UCL Logo A conflict arising between liberals and conservatives over an issue is commonly witnessed probably because of different brain structures. Scientists now suggest that political persuasion arises on the basis of brain structures. An individual’s view may be strongly linked with two regions of the brain.

At the time of the research, investigators employed MRI scanners to assess the brain structures of 99 young adults with political attitudes on a scale from ‘very conservative’ to ‘very liberal’. It seems that those with liberal views have heightened grey matter in the anterior cingulated cortex. This part of the brain is supposedly related to decision-making, especially when conflicting information is being presented. On the other hand, grey matter in the amygdale, a region correlated to processing emotion, appears increased among conservatives.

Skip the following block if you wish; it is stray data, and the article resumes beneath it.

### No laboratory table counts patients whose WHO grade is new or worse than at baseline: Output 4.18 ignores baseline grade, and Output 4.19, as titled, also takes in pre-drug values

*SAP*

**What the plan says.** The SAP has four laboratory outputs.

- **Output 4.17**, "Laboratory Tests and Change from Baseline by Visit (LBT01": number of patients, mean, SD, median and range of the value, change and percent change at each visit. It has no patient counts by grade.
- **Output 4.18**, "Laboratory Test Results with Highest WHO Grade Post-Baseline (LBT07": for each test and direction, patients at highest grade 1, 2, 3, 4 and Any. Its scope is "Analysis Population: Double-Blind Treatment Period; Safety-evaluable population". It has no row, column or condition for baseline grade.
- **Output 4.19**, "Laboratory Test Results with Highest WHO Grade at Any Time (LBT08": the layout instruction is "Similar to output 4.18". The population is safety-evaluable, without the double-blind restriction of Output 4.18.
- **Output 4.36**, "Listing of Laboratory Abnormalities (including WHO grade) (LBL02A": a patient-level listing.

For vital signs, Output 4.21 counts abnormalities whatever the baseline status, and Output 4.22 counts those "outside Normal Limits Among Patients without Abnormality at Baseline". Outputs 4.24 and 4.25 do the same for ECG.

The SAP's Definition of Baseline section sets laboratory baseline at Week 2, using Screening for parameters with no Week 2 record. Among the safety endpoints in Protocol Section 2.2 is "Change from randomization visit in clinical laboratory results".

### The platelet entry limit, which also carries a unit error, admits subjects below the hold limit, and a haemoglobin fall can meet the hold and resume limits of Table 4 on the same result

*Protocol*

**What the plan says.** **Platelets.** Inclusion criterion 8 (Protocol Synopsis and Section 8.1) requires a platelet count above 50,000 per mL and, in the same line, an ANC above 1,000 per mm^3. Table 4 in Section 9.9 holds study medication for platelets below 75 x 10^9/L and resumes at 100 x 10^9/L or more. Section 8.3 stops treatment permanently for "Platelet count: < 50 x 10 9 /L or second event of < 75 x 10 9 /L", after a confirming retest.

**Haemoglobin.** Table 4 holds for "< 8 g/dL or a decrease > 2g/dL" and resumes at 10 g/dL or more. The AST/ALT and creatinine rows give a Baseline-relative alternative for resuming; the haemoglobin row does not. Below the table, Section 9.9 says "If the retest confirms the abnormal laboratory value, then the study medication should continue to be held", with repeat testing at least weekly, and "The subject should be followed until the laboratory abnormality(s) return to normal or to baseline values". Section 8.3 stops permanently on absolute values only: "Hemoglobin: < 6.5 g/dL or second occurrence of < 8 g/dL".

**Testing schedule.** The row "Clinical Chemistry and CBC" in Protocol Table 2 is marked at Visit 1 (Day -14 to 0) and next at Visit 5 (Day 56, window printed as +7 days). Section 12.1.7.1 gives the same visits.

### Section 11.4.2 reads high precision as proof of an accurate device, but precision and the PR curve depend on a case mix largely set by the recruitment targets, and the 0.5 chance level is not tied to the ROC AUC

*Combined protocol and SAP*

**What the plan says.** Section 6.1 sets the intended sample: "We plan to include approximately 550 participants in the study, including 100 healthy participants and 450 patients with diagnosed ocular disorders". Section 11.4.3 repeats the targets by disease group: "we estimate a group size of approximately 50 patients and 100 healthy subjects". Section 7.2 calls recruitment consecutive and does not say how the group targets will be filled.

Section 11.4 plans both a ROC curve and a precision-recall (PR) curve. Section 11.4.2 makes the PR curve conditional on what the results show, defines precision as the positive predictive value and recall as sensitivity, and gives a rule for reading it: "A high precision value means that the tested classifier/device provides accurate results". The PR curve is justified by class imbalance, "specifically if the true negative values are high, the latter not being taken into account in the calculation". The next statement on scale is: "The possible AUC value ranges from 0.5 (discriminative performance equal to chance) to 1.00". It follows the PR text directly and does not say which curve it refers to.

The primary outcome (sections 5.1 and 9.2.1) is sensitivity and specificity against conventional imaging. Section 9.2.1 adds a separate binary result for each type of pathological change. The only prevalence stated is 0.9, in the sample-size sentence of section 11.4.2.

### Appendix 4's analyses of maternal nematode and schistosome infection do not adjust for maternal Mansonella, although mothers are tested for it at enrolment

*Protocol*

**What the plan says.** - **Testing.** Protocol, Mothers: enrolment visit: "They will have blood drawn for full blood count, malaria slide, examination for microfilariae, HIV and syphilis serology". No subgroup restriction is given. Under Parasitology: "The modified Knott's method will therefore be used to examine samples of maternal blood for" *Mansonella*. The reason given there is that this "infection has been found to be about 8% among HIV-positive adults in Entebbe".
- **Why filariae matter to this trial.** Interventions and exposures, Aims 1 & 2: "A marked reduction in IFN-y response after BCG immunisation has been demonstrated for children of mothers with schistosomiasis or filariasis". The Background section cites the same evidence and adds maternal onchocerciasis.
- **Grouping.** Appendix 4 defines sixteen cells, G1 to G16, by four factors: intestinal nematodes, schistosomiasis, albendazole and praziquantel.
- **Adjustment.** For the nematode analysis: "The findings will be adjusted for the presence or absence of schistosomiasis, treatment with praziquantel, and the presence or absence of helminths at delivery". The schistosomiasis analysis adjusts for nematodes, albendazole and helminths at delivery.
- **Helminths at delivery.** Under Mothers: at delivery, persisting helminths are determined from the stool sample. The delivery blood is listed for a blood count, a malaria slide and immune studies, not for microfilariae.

Experts predict that individuals considering themselves as conservative respond to threatening situations with more aggression than liberals. Such people may also be more sensitive towards threatening facial expressions. To some extent political persuasions are possibly encoded in the structure of the brain. Professor Rees and colleague Dr. Ryota Kanai at the Institute of Cognitive Neuroscience, UCL note that though training can modify structure of even the adult brain, whether it alters political choice or no is questionable.